Frankrikes president Nicolas Sarkozy sier at regjeringen akter å slå hardt ned på de til dels lovløse tilstandene som hersker i forstaden Seine-Saint-Denis, like nord for Paris.
– Ingen by, intet nabolag, ingen bygning i Seine-Saint-Denis vil unnslippe loven, erklærte Sarkozy under et besøk i den kriminalitetsplagede forstaden.
Sarkozy’s visit came weeks after a crowded bus was attacked in the suburb of Tremblay-en-France in Seine-Saint-Denis and a gang of hooded youths threw Molotov cocktails at the bus. The driver managed to get all the passengers safely off the bus.
But the incident led bus drivers to briefly boycott routes in the troubled suburb.
The bus attack came days after police made a drugs bust in Tremblay-en-France, in which they seized several kilogrammes of cocaine, heroin and cannabis, and almost a million euros in cash.
On Tuesday, Sarkozy visited two bus depots in Seine-Saint-Denis. In an address to bus drivers, Sarkozy stressed that, «the violence in public transport and in schools in Seine-Saint-Denis must end».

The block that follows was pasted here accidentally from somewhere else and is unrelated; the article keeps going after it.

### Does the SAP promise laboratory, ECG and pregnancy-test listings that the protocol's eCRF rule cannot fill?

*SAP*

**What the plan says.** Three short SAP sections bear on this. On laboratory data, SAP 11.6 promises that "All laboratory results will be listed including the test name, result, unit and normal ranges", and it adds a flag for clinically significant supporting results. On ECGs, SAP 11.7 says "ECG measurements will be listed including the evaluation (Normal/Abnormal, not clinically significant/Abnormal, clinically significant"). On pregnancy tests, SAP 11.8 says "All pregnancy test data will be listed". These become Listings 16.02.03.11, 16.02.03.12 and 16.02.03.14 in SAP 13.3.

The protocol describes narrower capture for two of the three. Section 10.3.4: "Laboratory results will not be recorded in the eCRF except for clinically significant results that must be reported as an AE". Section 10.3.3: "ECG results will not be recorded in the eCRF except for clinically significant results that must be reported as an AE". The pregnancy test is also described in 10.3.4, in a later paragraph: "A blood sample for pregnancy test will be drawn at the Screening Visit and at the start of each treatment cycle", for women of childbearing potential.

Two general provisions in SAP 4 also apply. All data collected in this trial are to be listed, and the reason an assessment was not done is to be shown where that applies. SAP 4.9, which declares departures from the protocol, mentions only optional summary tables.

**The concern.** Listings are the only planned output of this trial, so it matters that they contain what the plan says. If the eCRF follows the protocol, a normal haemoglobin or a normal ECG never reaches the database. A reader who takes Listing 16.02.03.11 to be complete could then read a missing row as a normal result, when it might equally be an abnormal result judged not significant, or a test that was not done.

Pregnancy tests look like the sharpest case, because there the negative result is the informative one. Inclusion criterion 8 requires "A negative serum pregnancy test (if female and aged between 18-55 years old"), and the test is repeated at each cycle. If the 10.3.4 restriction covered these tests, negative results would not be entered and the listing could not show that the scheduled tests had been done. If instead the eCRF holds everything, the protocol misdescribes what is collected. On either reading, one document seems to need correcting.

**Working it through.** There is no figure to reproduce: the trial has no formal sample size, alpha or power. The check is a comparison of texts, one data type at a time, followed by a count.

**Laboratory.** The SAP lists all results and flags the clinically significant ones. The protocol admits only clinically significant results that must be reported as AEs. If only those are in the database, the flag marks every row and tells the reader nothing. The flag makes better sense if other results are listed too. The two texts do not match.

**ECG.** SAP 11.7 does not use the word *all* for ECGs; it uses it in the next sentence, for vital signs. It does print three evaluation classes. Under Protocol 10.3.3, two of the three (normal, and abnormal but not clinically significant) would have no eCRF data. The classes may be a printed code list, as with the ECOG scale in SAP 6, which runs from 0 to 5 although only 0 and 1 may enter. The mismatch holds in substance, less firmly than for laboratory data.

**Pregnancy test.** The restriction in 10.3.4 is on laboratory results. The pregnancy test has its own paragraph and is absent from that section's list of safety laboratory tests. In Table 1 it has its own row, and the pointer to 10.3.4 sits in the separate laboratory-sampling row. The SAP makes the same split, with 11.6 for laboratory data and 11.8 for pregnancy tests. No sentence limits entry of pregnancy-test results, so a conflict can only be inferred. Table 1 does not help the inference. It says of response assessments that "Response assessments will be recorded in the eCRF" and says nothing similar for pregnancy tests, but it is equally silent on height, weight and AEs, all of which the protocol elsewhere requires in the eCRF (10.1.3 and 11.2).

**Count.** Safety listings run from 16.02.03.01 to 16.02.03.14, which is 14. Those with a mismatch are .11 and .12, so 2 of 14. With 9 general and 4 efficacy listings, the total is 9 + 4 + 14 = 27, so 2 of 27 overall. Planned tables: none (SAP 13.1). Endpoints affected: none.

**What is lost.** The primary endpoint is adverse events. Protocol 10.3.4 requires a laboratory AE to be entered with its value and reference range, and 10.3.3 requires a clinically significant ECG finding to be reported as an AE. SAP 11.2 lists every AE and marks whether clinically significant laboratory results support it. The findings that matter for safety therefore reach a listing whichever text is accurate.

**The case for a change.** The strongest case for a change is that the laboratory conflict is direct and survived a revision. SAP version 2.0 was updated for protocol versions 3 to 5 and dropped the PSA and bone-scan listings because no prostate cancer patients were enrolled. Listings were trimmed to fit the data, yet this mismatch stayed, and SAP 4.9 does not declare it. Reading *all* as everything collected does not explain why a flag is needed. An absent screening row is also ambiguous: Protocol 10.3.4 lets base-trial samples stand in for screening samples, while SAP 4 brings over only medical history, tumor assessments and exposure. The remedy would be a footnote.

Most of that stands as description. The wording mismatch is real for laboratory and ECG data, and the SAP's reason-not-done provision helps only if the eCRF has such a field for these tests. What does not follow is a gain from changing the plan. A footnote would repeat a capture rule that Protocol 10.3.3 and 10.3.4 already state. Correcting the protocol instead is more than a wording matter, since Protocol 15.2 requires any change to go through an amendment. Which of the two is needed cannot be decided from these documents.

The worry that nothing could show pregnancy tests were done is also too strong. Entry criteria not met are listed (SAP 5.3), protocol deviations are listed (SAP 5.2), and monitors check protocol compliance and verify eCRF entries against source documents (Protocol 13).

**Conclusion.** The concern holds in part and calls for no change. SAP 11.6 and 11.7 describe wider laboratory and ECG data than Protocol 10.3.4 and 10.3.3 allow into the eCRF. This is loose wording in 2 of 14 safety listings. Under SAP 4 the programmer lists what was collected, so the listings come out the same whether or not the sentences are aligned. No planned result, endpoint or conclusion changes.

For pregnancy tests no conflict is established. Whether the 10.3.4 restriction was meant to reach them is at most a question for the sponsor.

The tougher law-and-order measures included the provision of about 600 additional video surveillance cameras and doubling the number of state inspectors to crack down on illegal businesses in the housing projects.
Sarkozy also said that the stopping of government subsidies to families who fail to send their children to school would become systematic and announced the creation of special schools for pupils who seriously disrupt school-time.
Men mens Sarkozy er opptatt av å utnevne personer med innvandrerbakgrunn til høyere regjeringsposter, noterer kommentatorer seg presidentens tale i Seine-Saint-Denis og spekulerer i Sarkozys «iver etter å tekkes velgere på høyresiden».
Sarkozy’s ruling UMP party is still reeling from an embarrassing defeat in recent regional elections – a poll that was also marked by the comeback of the far-right National Front party.
Dozens of protesters at Tremblay-en-France’s municipal building, mostly immigrant residents complaining about their treatment by local officials, were kept at bay with special security and extra police.